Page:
The studio was contacted by A.D. in order to research their grandmother’s life, France. Specifically, the family had always suspected that the father listed in France’s birth certificate was not, actually, her biological father.
We started from France’s birth certificate, who was born in April of 1917, in the midst of world war I, in Le Havre, France, and had two older sisters.
The names of her mother, Jeanne, and her father, Emile, were listed in her birth certificate, although a “curious” clarification was present: her father was not present at birth.
Due to the historical circumstances of the date of birth, it was very likely that Emile was away from Le Havre at the time, and was instead fighting in world war I.
Thus we looked into his military history, to learn whether or not he took part in the war and, in that case, during which period he did so. We searched the Seine-Maritime’s draft archives and we found Emile’s military file.
Thanks to the file, we learned that Emile left for the war on the first day, August 4th 1914, and also that he never returned home before February 1919.
This way, we had confirmation that Emile was not France’s biological father.
Searching the archives, we discovered that Jeanne, the mother, died in November 1918, a few days after the end of the war. Her daughters had been staying with their maternal grandparents, waiting for their father to return.
Emile returned on February 16th 1919 and learned that his wife had died and that she had given birth to a third daughter, France. He refused to accept this situation and decided to return to his birthplace, Nantes, with his two daughters, as indicated in his military file and the census documents of Nantes.
When Emile left Le Havre, he did not bring France with him, who was given in custody to her maternal grandparents, who however died soon after, both in 1919.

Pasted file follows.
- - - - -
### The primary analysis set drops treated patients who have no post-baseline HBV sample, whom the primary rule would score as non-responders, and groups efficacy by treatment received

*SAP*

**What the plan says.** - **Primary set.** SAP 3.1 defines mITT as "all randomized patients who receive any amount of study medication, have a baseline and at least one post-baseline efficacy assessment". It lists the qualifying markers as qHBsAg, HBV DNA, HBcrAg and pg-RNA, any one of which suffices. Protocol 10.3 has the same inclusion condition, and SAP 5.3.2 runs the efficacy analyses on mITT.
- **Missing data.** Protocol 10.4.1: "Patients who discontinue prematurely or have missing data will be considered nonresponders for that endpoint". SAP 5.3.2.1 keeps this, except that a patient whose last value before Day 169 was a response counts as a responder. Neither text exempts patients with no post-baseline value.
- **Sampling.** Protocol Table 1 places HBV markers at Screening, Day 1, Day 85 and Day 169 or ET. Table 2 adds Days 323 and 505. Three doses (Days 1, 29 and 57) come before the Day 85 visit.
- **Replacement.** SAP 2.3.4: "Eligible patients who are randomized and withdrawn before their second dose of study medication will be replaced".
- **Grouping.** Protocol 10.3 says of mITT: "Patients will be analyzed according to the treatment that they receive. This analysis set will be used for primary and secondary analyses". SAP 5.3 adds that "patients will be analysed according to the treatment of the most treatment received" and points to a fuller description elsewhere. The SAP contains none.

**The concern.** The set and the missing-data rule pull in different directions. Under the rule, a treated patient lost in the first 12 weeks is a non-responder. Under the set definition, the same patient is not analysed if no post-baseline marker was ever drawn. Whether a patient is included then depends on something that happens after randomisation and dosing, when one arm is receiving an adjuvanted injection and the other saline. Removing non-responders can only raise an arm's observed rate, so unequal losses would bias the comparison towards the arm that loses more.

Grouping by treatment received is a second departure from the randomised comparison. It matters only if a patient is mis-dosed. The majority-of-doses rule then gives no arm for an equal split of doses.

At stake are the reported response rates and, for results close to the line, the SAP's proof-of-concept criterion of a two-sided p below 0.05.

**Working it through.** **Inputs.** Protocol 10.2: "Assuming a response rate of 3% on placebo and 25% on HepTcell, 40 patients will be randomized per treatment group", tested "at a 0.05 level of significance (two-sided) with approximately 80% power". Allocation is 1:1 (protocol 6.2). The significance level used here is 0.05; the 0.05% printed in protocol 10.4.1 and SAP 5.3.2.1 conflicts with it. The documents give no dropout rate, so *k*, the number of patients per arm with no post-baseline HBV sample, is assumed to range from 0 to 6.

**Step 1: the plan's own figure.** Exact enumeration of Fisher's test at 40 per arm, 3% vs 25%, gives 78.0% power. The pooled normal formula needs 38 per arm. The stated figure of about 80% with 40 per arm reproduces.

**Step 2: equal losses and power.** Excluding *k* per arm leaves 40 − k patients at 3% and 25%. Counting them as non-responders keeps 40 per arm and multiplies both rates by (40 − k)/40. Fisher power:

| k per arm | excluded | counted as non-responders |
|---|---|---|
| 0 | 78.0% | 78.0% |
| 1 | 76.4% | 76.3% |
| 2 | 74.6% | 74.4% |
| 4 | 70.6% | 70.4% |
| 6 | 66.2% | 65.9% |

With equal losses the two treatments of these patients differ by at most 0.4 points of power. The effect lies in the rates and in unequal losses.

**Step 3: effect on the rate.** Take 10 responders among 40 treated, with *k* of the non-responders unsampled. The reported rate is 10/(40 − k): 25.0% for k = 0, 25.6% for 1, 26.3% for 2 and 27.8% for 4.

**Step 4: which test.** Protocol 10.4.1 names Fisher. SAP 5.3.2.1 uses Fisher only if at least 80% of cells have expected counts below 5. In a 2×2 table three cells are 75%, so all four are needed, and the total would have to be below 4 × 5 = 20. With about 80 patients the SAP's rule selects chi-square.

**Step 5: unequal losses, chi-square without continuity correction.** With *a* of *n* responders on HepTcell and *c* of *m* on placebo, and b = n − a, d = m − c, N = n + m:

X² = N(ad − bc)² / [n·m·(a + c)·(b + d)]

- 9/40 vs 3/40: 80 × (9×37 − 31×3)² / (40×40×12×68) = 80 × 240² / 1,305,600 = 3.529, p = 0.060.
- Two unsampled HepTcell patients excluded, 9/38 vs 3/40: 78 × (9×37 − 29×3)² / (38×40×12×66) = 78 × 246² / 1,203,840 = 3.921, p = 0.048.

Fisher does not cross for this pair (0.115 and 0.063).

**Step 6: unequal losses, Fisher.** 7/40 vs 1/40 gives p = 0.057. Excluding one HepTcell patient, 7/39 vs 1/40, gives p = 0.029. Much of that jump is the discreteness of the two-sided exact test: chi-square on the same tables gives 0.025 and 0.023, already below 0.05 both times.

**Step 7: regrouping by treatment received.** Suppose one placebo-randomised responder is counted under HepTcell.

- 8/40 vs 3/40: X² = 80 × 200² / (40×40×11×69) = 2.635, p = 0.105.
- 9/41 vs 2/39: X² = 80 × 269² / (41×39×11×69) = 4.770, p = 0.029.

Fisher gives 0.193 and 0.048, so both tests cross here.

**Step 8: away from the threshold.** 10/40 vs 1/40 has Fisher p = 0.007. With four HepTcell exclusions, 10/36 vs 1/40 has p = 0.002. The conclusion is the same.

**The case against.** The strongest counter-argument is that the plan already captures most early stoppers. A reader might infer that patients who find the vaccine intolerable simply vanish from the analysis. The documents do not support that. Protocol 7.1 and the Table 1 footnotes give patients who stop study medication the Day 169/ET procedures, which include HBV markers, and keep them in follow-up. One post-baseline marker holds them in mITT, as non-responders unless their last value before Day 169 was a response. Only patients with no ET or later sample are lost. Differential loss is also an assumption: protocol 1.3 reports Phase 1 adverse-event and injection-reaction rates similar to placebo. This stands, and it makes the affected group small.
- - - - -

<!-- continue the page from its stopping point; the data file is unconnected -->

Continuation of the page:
Little France, now completely alone, was taken in by social services, who then tried to find a family to adopt her.
Hence we looked for France’s adoption dossier, within the Archives of Seine-Maritime.
Among all of the administrative documents, we were fortunate enough to find a letter written by Emile for France, in which he explained the reasons why he decided to abandon her and, icing on the cake, in it he indicated her biological father’s name, surname, nationality and military rank. Our target was now Marcel M., of Belgian nationality, who worked as a driver during world war I.
We immediately had a realisation: Saint Adresse, a city very close to Le Havre, had become the headquarters of the Belgian government during world war I. Therefore, the story told by Emile in his letter for France, could actually be true.
The last step to prove the veracity of Emile’s words was to verify whether Marcel M. was located in Le Havre in July 1916, when France was conceived.
We found Marcel M.’s military dossier, which allowed us to retrace his movements, day by day, during the war. This way we confirmed that from October 1914 to July 1916, Marcel M. had been recovering in Sainte Adresse. Certainly, in that period, he met Jeanne and fell in love with her.
But the research wasn’t over yet.
Once we found France’s real father, all that remained now was to find Marcel M.’s descendants.
We were quite fortunate and, not only did we identify them, but we even found a picture of Marcel M.
Finally, A.D. managed to give a face to her real great-grandfather.